I'm not a Monty Python fan at all. Does that mean Brit humor is lost on me? I just don't like it. I do like dry humor/irony and can dish it out when I'm in the mood.. which has been more often recently.
I think many Americans are simply too serious, lighten up and laugh, it's much healthier than moping around about things we can't control.
Seinfeld, Friends, even Lucy are all laugh out loud funny every time I watch them.
Right now Mad Men is one of my favorite works of satire. It's insightful, humorous and sophisticated in a warped 60's kind of way.
A funny Simpsons parody of the opening of Mad Men
Not being a Monty Python fan doesn't mean Brit humor is lost on you at all:-) it's pretty old now, and to be honest, lot's of younger Brits don't like it at all. I also don't find it nearly as funny as I used to. People often think of old classics like Monty Python as being representative of British Humor. But to me it's the same as associating England with red phone boxes, bad food, policemen with truncheons, top hats and a cup of tea at 4pm;-)
And Mad men is great!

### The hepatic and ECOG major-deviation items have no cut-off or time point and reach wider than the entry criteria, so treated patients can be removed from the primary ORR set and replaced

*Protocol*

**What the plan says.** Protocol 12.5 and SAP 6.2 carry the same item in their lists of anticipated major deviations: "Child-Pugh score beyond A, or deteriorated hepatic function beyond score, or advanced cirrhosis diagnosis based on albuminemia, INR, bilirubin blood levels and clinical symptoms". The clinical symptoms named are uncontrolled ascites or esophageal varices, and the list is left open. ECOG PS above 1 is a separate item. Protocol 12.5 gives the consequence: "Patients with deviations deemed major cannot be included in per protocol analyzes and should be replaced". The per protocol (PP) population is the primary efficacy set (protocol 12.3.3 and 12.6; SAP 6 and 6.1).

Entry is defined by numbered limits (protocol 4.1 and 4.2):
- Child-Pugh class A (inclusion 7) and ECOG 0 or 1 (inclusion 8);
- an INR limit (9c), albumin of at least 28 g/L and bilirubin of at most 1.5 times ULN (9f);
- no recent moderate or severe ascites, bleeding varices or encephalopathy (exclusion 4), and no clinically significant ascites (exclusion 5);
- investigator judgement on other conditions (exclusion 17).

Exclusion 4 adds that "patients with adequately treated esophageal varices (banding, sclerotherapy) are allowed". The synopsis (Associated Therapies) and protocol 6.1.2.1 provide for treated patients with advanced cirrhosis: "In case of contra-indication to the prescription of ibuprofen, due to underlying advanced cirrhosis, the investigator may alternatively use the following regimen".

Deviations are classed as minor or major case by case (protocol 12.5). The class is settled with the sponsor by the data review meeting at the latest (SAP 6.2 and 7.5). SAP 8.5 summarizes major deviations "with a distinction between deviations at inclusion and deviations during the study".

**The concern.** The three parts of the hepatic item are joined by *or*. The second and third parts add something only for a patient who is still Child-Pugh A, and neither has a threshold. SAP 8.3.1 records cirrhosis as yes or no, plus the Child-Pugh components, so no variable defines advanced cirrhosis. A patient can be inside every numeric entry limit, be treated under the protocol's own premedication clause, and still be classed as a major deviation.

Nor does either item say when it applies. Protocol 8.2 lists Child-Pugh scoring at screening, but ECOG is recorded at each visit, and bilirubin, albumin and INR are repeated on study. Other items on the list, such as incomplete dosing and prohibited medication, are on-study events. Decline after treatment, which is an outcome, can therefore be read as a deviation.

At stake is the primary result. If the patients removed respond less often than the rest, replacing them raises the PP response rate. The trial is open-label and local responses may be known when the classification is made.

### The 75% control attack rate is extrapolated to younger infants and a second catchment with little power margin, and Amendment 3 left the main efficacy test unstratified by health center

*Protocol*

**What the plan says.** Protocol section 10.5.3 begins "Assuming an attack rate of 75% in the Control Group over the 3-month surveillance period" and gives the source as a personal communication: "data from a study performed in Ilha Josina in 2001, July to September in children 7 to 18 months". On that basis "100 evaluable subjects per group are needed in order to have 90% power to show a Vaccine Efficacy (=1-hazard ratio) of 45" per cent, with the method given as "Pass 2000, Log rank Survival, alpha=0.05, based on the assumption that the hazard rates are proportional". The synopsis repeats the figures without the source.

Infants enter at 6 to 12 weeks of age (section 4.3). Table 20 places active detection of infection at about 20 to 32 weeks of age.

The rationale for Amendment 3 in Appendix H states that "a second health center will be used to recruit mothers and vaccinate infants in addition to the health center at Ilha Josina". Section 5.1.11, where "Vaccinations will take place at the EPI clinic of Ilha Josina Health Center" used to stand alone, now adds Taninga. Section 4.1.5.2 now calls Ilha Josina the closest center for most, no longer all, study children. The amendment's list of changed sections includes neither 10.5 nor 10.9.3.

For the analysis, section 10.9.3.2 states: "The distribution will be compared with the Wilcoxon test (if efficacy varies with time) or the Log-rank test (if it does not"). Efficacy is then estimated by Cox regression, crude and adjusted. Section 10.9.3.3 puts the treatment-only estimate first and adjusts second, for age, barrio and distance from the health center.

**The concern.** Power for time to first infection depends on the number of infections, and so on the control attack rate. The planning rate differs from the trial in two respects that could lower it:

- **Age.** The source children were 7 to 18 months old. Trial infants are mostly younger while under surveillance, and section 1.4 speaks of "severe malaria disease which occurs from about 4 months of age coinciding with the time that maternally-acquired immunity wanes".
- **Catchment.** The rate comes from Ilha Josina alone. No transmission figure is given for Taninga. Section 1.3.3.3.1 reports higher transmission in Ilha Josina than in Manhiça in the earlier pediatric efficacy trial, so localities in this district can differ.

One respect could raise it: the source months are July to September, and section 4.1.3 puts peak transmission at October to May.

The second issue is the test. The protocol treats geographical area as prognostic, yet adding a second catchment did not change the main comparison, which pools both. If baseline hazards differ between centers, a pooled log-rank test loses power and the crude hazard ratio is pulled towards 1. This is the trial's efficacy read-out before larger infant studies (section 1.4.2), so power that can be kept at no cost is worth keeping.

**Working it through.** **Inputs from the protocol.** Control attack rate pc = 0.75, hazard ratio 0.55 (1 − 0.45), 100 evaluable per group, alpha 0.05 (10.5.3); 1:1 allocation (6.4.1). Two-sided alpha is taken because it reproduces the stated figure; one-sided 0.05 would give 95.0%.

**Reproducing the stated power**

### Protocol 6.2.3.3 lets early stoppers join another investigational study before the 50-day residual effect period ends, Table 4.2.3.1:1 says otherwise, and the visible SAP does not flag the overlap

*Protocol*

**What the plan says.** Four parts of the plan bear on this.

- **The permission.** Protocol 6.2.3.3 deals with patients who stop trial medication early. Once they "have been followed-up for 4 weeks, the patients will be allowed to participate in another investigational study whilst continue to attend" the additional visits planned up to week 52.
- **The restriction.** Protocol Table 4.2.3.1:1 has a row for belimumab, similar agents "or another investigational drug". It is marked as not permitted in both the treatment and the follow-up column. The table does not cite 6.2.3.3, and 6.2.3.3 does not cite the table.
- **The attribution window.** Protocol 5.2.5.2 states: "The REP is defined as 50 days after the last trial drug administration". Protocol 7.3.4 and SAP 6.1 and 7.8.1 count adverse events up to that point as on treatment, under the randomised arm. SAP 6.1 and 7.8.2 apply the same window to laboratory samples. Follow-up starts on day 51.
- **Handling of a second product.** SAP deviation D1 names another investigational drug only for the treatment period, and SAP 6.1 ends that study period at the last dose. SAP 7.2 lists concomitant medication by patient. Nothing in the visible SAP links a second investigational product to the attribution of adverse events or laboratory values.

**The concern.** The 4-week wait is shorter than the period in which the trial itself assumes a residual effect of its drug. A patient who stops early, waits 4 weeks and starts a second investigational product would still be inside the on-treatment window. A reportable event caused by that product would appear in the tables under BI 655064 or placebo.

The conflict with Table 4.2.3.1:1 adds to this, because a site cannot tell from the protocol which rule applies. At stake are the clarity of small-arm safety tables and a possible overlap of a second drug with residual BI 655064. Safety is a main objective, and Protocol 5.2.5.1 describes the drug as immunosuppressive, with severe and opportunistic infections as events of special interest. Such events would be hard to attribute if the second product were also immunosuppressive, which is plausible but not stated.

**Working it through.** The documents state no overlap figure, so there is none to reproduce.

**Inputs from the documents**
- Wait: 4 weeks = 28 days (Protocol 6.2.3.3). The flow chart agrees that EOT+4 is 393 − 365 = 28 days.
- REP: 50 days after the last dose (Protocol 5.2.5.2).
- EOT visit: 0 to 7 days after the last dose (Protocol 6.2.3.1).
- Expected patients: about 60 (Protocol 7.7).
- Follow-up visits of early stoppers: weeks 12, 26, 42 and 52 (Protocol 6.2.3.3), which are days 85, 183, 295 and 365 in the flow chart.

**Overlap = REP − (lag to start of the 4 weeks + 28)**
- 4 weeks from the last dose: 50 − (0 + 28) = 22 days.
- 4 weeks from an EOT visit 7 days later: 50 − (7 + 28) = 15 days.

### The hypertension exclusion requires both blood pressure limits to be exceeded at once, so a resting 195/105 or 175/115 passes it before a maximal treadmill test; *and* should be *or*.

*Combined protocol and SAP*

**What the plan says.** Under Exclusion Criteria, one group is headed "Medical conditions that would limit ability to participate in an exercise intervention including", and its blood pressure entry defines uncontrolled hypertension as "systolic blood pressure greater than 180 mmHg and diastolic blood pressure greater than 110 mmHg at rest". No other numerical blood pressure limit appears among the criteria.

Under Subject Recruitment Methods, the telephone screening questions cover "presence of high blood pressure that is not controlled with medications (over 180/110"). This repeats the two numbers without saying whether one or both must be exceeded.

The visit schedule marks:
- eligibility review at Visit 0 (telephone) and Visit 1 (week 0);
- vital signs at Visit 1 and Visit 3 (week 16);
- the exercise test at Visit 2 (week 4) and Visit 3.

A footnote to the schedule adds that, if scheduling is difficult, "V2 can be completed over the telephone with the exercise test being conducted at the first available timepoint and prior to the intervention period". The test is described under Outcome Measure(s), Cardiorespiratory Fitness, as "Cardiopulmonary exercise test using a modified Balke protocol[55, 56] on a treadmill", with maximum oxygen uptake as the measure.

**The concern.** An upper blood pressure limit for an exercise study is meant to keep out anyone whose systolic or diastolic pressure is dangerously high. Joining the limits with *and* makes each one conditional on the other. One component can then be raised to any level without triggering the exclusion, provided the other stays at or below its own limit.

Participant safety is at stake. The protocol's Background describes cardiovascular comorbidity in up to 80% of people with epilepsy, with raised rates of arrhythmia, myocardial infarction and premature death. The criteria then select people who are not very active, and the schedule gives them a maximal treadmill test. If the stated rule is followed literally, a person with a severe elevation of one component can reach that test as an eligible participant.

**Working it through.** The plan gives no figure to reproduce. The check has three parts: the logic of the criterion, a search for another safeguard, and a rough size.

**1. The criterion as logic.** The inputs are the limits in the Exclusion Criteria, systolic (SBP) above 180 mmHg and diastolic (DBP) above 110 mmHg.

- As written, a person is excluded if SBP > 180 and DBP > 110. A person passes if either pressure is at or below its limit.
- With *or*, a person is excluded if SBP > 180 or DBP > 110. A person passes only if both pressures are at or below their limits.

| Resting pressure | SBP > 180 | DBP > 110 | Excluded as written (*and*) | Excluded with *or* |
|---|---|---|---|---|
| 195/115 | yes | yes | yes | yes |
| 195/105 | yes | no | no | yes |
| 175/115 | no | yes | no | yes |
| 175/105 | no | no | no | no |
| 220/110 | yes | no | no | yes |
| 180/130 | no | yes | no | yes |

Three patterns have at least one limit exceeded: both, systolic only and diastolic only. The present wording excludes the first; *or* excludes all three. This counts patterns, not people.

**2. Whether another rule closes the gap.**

British humor is usually defined by the use of irony and, probably even more so, understatement. Britain is also a bit more of a monoculture, being a smaller country with far less of a sensibility towards immigrants. America has vast regional differences, and the impact of immigrants has made it more difficult for Americans to automatically assume others will understand them when using irony & understatement.
To Ethan's point: Americans need to spell out "we're going to be ironic and exaggerate now" in a way that seems ham-handed to Brits, but it's done as a way to change the mood and expectations of the audience. In my experience, Yanks can appreciate and dish out irony and understatement as well as Brits, but it's not the default as it is in Britain.